The first line of vaccines was highly effective at restricting COVID-19’s damage, according to a new Concordia study
A new Concordia-led analysis concludes that the primary COVID-19 vaccines provided adequate protection against transmission, hospitalization and death. However, their effectiveness waned in subsequent months, and fell below acceptable levels in the face of the Omicron variant.
The study was published in The Lancet Respiratory Medicine. It is based on data extracted from 68 separate studies published up to December 1, 2022. The paper grew out of a series of monthly reports by researchers at the Montreal Behavioural Medicine Centre, which were commissioned by the Public Health Agency of Canada and the COVID-Evidence Network to support Decision-making (COVID-END). Using tri-level meta-analytic models, the study assessed the four vaccines available in Canada: those developed by AstraZeneca/Oxford, Janssen, Moderna and Pfizer-BioNTech. The study did not examine the effects of newer bivalent boosters.
“The vaccines that were originally developed were very effective against every strain except Omicron,” says Simon Bacon, a professor in the Department of Health, Kinesiology and Applied Physiology and the study’s corresponding author. “And these primary vaccines held for quite a while. There was some slippage but the level of protection they provided was consistent with the World Health Organization’s guidelines [around 75 per cent effectiveness].”
Concordia postdoctoral fellows Nana Wu and Keven Joyal-Desmarais led the study. Contributors include Concordia PhD students Ariany Marques Vieira and Comfort Sanuade, former Concordia postdoc Jovana Stojanovic, and research associates Paula A B Ribeiro and Doro Yip.
Strong initial results
The researchers found the vaccines developed prior to Omicron’s emergence provided an 83 per cent effectiveness against infection at baseline, i.e., between 14 to 42 days. Effectiveness decreased to 62 per cent by 112 to 139 days (16 to 20 weeks). That number dipped to only 47 per cent by 280 days (40 weeks).
The vaccines were 92 per cent effective against hospitalizations at baseline. That figure decreased to 79 per cent at 224 to 251 days, or 32 to 36 weeks.
Regarding mortality, the vaccines were 91 per cent effective in preventing deaths at baseline. Their rate of effectiveness changed to 86 per cent at 168 to 195 days (24 to 28 weeks).
Booster doses showed reasonably stable long-term protection against hospitalizations and mortality but also similar rates of declining effectiveness. Booster protection against infection was more modest, performing slightly below WHO guidelines at baseline.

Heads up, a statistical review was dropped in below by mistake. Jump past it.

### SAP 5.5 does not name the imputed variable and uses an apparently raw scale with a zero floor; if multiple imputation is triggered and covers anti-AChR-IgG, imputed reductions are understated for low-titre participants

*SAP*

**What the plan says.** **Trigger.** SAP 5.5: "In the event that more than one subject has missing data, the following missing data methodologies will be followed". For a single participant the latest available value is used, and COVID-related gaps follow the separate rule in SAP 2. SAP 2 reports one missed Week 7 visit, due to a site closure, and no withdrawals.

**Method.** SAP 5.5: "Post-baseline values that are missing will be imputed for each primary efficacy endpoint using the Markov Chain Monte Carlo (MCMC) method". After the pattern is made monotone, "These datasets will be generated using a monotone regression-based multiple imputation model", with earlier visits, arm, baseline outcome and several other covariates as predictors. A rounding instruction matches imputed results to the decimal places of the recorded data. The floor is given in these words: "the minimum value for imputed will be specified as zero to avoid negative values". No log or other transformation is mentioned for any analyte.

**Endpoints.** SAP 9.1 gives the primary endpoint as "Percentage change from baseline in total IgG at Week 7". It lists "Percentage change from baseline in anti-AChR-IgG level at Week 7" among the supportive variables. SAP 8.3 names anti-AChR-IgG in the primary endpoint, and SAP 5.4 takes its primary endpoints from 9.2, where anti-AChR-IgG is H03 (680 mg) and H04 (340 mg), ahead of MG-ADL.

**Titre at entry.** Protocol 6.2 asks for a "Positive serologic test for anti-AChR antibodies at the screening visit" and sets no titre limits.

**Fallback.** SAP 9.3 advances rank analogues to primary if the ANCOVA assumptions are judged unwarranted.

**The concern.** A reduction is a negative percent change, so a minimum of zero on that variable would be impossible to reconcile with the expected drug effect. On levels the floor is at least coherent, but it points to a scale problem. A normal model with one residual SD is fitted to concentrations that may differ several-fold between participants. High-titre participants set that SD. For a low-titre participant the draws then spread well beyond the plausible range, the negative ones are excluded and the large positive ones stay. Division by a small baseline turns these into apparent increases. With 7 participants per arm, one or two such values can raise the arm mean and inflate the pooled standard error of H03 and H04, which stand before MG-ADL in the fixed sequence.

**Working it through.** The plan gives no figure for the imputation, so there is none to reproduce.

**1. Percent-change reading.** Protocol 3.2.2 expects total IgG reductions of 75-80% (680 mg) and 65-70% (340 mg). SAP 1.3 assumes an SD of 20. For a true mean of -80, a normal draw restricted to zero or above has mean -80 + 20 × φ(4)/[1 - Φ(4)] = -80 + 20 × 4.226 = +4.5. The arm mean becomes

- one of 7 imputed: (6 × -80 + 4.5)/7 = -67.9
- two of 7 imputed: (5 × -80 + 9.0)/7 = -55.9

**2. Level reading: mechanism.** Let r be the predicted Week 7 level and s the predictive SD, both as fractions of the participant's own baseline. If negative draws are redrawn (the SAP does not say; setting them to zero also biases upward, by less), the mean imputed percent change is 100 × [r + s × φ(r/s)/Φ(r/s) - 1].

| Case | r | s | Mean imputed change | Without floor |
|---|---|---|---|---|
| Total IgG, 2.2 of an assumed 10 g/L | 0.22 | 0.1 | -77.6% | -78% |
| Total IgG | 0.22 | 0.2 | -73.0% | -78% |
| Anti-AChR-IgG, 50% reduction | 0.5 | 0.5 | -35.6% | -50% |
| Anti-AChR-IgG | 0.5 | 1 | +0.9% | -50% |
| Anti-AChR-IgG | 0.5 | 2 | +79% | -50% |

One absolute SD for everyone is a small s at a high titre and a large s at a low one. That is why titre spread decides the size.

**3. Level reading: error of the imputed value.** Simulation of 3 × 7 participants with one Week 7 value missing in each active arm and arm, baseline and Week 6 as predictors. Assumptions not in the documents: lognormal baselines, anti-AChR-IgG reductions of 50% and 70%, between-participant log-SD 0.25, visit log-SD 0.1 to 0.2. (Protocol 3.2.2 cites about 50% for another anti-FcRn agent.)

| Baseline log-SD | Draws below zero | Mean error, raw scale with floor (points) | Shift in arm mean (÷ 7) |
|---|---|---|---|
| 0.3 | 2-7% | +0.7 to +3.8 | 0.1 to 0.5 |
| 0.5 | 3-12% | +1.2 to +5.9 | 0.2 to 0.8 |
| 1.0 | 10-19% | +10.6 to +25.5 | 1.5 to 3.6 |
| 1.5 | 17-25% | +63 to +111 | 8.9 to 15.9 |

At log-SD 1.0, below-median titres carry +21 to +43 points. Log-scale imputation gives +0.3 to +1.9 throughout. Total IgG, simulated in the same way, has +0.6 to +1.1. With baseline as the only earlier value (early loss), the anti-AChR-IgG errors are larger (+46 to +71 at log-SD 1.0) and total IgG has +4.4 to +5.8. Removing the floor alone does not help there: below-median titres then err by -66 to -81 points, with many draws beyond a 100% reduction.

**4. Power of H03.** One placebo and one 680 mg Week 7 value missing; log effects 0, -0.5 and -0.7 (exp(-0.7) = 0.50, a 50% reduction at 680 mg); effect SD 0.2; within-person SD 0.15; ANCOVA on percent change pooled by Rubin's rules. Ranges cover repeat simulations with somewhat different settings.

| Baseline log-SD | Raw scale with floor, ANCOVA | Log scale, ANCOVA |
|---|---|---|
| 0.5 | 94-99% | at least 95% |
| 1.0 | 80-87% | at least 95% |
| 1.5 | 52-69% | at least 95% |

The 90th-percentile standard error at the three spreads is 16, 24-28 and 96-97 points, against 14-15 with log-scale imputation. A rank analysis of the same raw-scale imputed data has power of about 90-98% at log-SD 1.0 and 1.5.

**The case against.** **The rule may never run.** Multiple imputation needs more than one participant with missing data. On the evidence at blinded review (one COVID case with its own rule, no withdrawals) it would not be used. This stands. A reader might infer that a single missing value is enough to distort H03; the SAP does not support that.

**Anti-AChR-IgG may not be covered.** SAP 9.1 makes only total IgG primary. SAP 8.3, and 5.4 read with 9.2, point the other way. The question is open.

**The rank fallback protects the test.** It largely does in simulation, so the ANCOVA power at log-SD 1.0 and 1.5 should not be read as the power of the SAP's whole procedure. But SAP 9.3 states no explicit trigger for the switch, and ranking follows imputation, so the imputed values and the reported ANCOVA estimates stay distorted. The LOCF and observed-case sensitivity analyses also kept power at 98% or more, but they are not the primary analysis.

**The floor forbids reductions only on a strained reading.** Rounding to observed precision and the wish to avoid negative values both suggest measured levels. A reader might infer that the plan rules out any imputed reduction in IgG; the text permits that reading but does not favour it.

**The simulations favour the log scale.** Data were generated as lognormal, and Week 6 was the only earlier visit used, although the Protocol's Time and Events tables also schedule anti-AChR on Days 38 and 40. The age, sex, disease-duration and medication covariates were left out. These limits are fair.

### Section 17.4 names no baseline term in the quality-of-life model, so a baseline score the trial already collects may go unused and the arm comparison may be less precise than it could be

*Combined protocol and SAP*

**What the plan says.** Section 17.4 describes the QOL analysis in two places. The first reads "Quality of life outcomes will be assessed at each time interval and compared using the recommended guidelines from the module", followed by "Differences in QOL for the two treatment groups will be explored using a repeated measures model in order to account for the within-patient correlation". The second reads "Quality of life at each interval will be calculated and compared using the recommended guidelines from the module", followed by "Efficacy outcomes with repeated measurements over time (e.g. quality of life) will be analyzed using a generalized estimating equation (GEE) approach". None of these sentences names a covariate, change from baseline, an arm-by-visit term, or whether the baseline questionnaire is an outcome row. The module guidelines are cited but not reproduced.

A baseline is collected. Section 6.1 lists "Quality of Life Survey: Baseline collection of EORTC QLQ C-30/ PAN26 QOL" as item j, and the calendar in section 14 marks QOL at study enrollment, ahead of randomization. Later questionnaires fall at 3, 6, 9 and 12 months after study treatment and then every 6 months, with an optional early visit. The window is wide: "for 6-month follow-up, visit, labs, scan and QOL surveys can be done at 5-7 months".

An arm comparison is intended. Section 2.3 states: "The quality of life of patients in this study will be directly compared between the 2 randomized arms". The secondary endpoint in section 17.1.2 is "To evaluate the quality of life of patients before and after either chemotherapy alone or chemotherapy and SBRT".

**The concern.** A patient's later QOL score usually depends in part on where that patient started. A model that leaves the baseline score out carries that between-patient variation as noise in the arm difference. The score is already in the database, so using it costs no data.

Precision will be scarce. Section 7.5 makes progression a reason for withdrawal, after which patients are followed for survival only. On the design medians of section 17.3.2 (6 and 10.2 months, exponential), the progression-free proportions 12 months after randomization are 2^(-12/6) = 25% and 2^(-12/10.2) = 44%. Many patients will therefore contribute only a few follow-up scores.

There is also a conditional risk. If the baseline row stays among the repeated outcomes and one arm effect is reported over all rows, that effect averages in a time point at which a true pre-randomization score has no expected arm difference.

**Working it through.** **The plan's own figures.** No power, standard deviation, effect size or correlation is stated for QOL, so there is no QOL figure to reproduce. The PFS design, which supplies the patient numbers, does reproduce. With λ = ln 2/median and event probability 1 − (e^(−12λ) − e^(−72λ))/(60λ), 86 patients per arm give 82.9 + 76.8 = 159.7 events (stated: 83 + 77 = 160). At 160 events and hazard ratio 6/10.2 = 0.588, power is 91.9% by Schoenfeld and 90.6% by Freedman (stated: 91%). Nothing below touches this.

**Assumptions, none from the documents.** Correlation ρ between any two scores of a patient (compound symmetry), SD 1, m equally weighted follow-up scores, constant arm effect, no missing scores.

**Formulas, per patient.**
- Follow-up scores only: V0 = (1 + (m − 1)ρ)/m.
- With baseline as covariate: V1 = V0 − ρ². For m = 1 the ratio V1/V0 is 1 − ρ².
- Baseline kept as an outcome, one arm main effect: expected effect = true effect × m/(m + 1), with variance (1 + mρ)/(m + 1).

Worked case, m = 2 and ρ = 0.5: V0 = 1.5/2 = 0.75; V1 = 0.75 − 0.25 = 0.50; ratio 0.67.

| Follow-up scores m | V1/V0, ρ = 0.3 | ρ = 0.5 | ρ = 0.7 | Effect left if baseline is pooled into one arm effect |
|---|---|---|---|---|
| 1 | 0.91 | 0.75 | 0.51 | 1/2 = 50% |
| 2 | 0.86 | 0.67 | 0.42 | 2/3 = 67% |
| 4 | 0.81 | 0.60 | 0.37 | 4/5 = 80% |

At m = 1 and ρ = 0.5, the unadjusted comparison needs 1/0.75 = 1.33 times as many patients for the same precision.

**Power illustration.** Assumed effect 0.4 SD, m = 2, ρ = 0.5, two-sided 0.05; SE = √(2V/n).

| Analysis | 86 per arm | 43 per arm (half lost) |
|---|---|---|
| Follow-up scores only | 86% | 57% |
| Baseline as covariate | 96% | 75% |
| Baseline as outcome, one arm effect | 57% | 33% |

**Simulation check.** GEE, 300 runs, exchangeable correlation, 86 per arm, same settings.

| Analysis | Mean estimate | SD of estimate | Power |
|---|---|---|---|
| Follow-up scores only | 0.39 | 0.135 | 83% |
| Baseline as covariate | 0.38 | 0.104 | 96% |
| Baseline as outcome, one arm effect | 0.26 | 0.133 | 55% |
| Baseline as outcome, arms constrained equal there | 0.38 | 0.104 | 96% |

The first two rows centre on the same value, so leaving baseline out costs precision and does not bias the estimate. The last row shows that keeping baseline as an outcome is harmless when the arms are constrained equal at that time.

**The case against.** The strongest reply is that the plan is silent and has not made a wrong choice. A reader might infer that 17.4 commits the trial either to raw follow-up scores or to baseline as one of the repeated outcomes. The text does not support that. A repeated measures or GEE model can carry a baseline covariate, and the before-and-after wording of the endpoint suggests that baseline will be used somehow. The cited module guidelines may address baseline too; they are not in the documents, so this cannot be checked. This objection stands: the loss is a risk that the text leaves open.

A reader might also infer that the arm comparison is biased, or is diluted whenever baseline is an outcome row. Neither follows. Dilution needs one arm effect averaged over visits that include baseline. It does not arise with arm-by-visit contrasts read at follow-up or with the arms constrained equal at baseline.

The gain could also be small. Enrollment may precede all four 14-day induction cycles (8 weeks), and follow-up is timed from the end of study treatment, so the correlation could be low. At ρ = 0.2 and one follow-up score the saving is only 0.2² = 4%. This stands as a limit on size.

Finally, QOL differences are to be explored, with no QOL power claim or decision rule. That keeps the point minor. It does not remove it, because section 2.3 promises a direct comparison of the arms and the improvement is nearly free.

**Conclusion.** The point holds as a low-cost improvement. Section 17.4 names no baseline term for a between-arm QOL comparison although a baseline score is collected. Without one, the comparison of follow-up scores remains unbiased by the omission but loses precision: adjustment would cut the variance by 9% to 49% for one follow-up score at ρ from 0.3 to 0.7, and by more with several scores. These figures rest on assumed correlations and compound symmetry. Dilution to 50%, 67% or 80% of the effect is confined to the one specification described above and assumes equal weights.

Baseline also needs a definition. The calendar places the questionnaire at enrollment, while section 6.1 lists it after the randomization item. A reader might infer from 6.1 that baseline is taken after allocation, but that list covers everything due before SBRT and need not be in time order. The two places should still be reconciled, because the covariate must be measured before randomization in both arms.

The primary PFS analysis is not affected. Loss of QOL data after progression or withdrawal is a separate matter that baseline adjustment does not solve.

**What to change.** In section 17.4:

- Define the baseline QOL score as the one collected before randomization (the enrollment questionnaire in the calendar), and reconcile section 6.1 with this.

The researchers also note that messenger RNA (mRNA) vaccines developed by Moderna and Pfizer-BioNTech were more effective against infections than the adenovirus vaccines from AstraZeneca/Oxford and Janssen. Still, both types of vaccine provided similar levels of protection against hospitalizations and mortality.
The Omicron variant’s emergence in 2021 upended these numbers, says Bacon. Baseline protection against infection dropped to around 67 per cent and diminished rapidly. However, he notes that the primary vaccines were better at protecting people against hospitalizations and mortality.
“If we really want to get on top of the pandemic and stop infections when they start spiking, we probably need something more than just the vaccine,” Bacon points out. He says masking and social distancing remain the best ways to reduce infections and halt the spread of the virus.
Hygiene measures are still important
Bacon adds that he realizes local governments and society at large have largely moved on from those early pandemic policies, which are unlikely to return without a sharp increase in infections. He warns that now is not the time to stop thinking about COVID-19 or to disregard public health measures altogether.
“If you are very well-vaccinated and you are low-risk, then you probably will not end up in hospital or dying from COVID-19,” he comments. “However, people should be conscious of people of higher risk, and of interacting with each other. If you are a person who is low risk and become infected with the virus, you will probably be fine. But a vaccine alone will not prevent you from possibly transmitting the virus to someone who is high risk. And that person may end up with severe consequences.”
This study received financial support from the Canadian Institutes of Health Research and the Public Health Agency of Canada.
Read the cited paper: “Long-term effectiveness of COVID-19 vaccines against infections, hospitalisations, and mortality in adults: findings from a rapid living systematic evidence synthesis and meta-analysis up to December, 2022”